As you can see, we ran the script that we created within the container. We do not need to have our python environment setup locally. This is great, because the containers environment is isolated from every other application we may be developing (and even other services within this application). This provides a high degree of certainty that if we deploy this image, that it will function as we expect. Furthermore, we also know that if another developer pulls this code down and runs the project it will work.

Building our API

Now that we have the data in our datastore  we can build a simple lightweight API to expose this information to a client. To keep things simple, we are going to create a simple endpoint which will return all the movies that were released in a specified year. Lets go ahead and open up movie-api/demo/services/api.py in our IDE and add a bit of code to make this happen.

Save this and then we can try querying our service with a simple curl command:

Building our Website

Now that we have an API that returns the data we need, we can create a simple web interface with a form that will present this data in a nice fashion. There are a few ways to make this happen, normally i’d recommend using something like angular however to further demonstrate container linking and such I will use a seperate flask app.

Within the movie-web directory we need to create our app skeleton. To simplify things, copy the Dockerfile, app.py and requirements.txt files from movie-api to movie-web. Besides the copying of those 3 files, go ahead and create the following directory structure and empty files so that the output of tree matches the below.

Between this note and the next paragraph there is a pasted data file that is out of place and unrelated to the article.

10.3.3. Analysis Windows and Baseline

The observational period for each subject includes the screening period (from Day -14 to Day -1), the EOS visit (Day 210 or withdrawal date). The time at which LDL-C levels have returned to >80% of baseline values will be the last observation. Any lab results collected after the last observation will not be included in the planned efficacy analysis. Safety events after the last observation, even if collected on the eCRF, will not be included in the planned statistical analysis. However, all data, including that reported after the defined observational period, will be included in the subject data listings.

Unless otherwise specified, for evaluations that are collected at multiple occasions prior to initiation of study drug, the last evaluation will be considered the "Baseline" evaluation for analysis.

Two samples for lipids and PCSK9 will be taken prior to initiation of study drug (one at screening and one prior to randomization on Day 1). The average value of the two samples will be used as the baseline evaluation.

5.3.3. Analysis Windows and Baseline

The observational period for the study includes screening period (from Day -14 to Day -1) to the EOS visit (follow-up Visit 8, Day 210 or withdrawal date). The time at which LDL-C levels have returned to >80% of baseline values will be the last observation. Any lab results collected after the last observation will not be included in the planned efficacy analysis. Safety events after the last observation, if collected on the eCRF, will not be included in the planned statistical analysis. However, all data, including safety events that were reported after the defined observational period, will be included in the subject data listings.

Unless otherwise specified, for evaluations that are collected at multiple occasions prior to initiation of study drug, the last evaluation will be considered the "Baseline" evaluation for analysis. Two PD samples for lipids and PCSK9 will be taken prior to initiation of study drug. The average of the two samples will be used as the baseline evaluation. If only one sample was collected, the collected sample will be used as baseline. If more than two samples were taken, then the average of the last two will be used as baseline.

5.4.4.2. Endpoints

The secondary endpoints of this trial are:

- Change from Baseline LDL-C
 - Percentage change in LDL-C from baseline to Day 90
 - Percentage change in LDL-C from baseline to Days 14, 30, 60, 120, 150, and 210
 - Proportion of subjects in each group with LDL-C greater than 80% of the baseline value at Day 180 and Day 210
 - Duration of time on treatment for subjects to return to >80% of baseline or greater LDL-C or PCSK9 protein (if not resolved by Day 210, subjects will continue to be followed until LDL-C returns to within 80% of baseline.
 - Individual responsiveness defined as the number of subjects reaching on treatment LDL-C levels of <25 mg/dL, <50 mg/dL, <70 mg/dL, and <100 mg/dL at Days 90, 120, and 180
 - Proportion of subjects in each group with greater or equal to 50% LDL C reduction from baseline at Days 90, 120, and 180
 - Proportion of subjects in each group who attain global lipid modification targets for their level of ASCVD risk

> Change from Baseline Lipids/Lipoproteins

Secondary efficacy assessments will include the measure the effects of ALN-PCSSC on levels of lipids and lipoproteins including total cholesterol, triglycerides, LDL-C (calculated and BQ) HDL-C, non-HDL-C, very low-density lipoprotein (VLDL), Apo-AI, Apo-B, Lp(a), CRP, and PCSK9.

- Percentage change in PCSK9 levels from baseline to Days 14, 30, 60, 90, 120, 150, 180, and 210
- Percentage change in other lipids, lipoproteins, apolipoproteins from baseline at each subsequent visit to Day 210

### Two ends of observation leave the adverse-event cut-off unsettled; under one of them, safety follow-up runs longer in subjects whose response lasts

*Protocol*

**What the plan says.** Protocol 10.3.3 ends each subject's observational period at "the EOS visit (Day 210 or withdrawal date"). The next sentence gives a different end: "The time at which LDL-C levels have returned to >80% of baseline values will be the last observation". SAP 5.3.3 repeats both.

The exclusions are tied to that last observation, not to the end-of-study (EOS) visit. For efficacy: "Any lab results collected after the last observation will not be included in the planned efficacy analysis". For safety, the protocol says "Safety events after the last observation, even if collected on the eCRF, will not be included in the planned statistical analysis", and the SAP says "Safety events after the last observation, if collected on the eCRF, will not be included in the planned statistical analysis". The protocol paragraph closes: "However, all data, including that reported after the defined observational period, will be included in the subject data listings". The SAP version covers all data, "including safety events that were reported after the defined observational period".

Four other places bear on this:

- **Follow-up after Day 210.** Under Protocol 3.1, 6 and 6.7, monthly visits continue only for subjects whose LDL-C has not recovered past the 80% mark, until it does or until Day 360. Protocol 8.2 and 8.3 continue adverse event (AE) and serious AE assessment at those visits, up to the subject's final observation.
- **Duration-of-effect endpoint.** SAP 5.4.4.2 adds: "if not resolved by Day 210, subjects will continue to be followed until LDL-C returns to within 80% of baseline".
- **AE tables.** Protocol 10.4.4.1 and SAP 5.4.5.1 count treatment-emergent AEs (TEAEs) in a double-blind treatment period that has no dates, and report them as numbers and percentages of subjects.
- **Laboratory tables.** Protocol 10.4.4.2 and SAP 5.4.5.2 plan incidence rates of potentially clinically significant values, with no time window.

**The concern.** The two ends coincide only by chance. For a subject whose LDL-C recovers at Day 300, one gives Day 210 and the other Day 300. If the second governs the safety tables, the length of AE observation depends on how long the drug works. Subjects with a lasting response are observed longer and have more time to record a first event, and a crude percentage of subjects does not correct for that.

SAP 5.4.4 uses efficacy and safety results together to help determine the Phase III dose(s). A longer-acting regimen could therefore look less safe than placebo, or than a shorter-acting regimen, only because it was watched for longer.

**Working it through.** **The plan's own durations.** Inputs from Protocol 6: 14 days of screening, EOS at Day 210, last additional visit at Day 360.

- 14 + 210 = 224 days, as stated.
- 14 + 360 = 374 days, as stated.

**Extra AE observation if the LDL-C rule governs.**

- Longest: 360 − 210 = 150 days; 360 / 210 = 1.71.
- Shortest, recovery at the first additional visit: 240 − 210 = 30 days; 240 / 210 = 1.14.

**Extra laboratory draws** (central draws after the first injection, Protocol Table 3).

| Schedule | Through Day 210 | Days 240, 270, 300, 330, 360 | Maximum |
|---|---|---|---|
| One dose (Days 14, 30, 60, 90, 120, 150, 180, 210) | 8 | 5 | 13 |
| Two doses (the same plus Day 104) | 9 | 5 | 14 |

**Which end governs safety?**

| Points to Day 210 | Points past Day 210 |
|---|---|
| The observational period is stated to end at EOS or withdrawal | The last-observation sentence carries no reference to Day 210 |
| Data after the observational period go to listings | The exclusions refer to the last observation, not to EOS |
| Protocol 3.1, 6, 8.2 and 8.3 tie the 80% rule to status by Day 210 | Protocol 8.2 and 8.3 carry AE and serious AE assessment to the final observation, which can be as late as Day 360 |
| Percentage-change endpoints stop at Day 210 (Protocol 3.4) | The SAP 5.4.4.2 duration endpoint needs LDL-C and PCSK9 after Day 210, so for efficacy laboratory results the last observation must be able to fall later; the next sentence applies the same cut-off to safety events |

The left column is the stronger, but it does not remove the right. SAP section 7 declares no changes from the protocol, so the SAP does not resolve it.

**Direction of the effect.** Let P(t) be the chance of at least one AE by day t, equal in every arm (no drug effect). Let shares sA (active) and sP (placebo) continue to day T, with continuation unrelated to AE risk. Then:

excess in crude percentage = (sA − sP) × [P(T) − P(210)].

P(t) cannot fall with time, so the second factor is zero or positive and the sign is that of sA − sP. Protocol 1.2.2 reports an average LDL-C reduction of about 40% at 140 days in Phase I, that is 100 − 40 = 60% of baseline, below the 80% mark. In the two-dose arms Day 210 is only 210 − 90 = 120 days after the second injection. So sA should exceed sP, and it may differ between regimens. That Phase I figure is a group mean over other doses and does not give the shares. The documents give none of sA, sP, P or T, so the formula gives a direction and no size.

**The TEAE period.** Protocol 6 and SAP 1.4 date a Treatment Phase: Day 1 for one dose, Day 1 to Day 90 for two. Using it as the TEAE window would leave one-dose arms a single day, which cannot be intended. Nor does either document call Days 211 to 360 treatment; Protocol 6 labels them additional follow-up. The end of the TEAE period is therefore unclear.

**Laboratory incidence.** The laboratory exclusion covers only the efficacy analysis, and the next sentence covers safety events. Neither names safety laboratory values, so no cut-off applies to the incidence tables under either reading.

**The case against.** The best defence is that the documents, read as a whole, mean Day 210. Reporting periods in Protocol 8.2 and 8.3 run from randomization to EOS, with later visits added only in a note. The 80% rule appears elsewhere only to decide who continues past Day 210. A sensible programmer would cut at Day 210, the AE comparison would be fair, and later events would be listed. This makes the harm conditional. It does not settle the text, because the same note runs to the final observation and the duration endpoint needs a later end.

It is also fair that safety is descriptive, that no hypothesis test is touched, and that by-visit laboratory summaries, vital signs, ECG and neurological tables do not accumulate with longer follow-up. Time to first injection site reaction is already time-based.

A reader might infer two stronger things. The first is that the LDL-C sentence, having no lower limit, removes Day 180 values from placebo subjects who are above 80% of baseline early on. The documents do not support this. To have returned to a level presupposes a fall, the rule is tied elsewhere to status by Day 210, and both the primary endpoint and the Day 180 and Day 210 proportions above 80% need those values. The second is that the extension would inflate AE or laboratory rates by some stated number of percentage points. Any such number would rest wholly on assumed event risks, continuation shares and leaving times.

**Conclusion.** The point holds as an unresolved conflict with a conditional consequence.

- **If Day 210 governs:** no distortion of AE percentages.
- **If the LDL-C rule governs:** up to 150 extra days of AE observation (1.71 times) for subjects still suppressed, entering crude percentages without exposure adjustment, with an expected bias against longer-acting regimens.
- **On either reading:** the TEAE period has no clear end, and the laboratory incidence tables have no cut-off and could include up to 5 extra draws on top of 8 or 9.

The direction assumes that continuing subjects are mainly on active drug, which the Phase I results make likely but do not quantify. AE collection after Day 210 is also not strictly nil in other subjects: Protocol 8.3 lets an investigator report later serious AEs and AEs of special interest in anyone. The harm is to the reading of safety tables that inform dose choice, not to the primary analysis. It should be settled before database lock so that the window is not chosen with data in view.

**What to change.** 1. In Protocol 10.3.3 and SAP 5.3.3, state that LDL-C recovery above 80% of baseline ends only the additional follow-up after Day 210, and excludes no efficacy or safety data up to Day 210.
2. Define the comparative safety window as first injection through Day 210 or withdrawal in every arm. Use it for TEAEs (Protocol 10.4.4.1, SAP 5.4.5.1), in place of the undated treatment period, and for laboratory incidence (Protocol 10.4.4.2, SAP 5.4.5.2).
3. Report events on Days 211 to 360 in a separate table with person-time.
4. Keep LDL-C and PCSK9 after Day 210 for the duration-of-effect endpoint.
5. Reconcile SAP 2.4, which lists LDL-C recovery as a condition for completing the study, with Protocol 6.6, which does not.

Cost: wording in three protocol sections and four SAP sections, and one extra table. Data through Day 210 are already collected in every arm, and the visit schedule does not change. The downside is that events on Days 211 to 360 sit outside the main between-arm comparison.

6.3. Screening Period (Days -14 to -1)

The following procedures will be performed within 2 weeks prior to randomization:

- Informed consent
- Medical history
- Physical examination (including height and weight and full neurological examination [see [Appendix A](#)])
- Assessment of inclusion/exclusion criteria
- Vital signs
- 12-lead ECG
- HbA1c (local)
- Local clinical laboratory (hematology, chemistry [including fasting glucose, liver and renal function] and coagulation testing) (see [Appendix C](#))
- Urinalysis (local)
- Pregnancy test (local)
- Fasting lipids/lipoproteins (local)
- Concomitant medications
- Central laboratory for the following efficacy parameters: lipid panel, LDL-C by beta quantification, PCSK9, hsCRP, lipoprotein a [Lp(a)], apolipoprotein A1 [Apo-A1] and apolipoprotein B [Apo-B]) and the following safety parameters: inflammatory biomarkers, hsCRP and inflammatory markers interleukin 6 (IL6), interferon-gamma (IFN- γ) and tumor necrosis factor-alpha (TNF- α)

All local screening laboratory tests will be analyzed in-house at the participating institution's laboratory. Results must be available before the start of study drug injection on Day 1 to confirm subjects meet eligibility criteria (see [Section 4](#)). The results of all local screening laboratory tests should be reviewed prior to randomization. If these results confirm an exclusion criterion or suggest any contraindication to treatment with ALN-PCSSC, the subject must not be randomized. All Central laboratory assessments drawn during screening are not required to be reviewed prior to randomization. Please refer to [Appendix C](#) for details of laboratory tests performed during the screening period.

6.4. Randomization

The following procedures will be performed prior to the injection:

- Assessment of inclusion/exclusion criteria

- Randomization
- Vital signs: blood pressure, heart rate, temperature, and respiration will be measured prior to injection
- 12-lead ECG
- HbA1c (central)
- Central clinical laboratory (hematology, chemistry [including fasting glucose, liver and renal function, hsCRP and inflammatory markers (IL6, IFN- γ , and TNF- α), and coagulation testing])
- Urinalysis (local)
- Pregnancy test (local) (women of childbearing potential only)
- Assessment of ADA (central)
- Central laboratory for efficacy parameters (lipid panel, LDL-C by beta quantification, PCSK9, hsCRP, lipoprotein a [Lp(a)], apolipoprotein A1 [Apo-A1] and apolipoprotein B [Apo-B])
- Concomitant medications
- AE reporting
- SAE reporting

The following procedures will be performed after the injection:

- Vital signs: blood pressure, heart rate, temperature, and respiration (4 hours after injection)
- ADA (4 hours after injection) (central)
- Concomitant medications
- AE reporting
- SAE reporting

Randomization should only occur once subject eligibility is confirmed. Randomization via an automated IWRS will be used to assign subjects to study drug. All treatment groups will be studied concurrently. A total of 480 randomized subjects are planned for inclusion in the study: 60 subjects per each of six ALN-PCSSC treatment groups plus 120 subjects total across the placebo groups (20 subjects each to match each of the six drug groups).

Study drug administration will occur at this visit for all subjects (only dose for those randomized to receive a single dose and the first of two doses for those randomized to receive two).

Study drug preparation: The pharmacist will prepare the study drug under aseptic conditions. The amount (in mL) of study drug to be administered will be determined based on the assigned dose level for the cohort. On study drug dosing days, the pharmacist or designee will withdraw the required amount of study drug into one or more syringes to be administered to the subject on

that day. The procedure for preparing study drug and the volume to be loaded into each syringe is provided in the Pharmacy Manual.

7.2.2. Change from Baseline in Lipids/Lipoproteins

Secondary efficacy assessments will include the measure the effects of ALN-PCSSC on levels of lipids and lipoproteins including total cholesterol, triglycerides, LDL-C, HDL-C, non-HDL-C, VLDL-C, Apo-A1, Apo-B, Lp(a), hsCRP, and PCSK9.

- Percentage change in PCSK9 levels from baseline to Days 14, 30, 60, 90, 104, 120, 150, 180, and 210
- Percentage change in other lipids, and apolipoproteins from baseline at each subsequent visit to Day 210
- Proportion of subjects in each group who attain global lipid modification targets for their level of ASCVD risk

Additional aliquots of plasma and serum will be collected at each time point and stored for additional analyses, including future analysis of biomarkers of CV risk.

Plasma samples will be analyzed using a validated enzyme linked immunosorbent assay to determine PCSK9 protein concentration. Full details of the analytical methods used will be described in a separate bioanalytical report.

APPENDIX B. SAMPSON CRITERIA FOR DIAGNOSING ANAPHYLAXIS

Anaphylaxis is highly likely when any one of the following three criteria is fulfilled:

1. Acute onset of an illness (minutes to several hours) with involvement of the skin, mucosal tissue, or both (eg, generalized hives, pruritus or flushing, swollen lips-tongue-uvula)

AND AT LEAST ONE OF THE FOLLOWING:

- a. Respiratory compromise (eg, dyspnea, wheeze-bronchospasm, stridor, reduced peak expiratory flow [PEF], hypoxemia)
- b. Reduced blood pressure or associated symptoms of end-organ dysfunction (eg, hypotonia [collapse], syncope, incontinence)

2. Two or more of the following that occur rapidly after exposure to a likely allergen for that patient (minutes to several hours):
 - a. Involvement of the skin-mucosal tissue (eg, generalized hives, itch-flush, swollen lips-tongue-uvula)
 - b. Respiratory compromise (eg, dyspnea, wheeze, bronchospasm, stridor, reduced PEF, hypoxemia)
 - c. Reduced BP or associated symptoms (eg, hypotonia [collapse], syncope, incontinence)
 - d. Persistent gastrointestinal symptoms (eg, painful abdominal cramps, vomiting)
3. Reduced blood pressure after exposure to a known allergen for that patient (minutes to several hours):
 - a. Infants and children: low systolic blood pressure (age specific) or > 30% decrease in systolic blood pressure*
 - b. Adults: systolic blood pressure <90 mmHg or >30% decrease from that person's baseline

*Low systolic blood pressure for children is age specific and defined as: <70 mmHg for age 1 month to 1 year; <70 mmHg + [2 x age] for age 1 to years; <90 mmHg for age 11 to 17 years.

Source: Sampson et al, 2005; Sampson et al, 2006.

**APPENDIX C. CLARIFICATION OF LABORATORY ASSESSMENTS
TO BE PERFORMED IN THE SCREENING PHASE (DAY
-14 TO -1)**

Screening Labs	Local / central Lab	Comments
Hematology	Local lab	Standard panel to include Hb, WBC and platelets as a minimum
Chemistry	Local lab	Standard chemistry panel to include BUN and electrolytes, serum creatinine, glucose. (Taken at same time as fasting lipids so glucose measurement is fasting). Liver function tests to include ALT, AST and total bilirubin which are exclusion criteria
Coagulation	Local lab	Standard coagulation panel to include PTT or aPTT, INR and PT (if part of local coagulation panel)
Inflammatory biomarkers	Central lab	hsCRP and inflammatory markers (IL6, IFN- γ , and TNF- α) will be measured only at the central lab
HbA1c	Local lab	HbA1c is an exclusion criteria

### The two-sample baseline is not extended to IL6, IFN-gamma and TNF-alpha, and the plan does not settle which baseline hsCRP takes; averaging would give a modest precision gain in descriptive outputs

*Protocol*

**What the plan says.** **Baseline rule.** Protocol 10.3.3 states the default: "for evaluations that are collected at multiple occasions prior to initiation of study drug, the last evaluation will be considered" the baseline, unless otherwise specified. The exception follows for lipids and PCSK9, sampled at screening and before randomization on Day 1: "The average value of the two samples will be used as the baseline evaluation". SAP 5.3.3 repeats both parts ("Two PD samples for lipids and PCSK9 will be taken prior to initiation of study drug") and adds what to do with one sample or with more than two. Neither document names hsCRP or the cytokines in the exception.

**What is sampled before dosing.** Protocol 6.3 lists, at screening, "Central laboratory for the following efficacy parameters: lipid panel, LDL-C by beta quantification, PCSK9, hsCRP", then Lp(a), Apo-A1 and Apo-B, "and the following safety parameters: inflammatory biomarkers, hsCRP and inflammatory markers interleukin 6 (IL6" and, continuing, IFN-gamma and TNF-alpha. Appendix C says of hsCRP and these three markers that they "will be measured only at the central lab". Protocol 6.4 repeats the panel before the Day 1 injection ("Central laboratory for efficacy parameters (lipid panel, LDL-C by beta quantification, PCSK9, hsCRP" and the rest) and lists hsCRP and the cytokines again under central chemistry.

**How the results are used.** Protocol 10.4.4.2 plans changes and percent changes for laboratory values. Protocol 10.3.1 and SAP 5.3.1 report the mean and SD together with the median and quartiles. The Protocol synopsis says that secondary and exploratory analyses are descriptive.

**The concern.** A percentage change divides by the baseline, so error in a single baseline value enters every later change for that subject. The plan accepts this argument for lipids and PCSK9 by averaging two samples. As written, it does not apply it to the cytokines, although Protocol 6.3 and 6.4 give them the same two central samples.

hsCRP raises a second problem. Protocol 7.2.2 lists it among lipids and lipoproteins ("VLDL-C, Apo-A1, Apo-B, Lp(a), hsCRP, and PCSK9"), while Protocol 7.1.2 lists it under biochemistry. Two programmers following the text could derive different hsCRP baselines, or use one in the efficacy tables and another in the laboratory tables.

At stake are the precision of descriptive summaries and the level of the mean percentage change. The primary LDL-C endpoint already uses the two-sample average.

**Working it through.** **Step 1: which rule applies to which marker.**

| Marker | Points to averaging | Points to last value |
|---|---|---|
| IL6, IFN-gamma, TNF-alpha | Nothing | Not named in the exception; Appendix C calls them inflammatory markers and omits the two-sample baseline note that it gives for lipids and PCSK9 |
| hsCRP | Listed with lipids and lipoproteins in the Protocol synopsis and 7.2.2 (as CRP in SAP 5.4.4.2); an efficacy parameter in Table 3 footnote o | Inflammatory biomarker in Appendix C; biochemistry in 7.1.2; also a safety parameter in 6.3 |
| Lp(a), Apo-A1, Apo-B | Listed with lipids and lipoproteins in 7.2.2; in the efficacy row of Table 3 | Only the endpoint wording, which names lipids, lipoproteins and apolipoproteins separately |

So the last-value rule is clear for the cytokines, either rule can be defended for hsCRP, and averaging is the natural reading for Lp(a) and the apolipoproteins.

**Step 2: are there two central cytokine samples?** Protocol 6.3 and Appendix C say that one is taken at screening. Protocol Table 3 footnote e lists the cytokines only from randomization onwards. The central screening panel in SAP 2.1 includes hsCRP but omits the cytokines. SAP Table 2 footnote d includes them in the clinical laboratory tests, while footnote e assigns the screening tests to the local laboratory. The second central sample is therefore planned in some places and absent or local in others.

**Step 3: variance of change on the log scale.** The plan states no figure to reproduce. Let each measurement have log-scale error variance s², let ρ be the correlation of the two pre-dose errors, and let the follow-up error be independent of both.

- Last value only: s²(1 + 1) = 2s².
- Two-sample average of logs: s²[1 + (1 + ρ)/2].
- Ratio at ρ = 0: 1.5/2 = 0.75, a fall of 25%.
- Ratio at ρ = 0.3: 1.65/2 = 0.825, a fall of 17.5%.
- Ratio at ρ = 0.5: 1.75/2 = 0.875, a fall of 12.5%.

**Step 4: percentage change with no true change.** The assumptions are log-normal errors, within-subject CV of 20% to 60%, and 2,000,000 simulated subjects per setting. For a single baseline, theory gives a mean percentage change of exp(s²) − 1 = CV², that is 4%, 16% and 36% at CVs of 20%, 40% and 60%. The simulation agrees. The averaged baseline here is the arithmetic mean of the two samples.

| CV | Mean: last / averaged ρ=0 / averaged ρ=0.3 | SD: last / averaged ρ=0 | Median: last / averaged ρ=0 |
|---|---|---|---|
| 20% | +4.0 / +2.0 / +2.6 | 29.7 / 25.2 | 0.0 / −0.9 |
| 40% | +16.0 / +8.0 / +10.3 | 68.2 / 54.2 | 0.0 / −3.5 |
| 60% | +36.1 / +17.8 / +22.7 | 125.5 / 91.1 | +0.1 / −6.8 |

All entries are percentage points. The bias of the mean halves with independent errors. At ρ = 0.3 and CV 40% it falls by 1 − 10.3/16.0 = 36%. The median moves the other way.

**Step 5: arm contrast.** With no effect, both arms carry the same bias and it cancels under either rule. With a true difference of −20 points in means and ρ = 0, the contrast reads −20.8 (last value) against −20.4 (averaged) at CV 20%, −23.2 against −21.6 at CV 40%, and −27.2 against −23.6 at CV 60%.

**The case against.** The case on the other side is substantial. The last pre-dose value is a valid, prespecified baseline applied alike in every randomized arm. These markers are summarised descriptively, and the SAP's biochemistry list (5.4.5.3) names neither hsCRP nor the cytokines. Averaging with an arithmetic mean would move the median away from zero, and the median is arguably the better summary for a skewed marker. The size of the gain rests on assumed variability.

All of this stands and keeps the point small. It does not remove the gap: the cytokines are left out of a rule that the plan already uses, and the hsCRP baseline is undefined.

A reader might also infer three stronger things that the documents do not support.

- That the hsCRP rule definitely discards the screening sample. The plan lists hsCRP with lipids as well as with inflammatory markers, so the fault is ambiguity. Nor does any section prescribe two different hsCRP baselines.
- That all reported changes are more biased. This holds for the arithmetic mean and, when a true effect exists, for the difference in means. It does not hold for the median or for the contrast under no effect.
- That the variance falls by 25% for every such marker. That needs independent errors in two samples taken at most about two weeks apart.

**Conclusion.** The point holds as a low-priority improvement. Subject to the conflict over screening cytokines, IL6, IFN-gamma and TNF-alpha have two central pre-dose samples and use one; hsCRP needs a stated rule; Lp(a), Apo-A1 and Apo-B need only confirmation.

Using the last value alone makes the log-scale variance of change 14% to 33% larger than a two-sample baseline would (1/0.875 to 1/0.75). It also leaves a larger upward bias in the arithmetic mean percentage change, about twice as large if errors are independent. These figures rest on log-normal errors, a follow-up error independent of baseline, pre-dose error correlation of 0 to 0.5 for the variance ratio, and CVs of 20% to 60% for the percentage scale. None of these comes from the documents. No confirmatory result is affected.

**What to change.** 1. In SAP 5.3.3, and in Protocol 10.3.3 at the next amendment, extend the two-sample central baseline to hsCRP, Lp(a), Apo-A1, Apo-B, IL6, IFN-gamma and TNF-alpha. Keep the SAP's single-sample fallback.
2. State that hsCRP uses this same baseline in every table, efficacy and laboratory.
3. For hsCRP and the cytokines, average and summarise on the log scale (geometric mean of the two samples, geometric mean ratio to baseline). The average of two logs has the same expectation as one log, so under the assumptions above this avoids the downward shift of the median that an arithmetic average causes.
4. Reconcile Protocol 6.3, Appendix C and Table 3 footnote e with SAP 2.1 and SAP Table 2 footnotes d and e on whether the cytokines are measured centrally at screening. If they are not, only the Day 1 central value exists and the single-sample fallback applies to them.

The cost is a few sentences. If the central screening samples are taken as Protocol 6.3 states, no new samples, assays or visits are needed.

In requirements.txt remove the boto reference and add in requests.

Open up app.py and edit the third line to reflect the below

Go ahead and create demo/services/site.py and open it up within your IDE.

Now to get things running we just need to edit our docker-compose.yml and docker-compose.override.yml files.

docker-compose.yml:

docker-compose.override.yml:

With those changes saved. We can run docker-compose up -d which should launch our container. We can verify connectivity with curl.

Now lets create a couple templates, and a build out the endpoints on our webapp so that we can perform a simple search.

Open up demo/services/templates/index.html:

Open up demo/services/templates/results.html:

And finally edit demo/services/site.py:

If you visit your web browser at http://192.168.99.100:8081/ which should show the following:

movie-db-index

Enter in 1993 and you should see the following results:

movie-db-results

At this point that completes our application and this tutorial on docker for developers. To Recap, we installed and setup the docker toolbox on your machine. We then demonstrated how to use docker-machine, docker, and docker-compose to build a sample application that uses dynamodb, an api service, and finally a web application to view a sample dataset. You should be familiar now with creating a Dockerfile to build an image, and using compose to orchestrate and run your application. You have defined environment variables, container links, ports, and even leveraged the ability to map a volume coupled with flasks ability to reload on file changes to rapidly speed up development.

One thing you may have noticed is that we spent most of the time dealing with application code, and not a whole lot of time spent working with docker itself. Thats kind of the point. One of the greatest strengths of docker is that it simply gets out of your way. It mays it incredibly easy to rapidly iterate and start working on your application code.

While this wraps up my 2 part series on docker for developers, ill be writing additional posts centered around docker for QA and Operations Engineers. This will focus on testing, CI/CD, production deployments, service discovery, and more.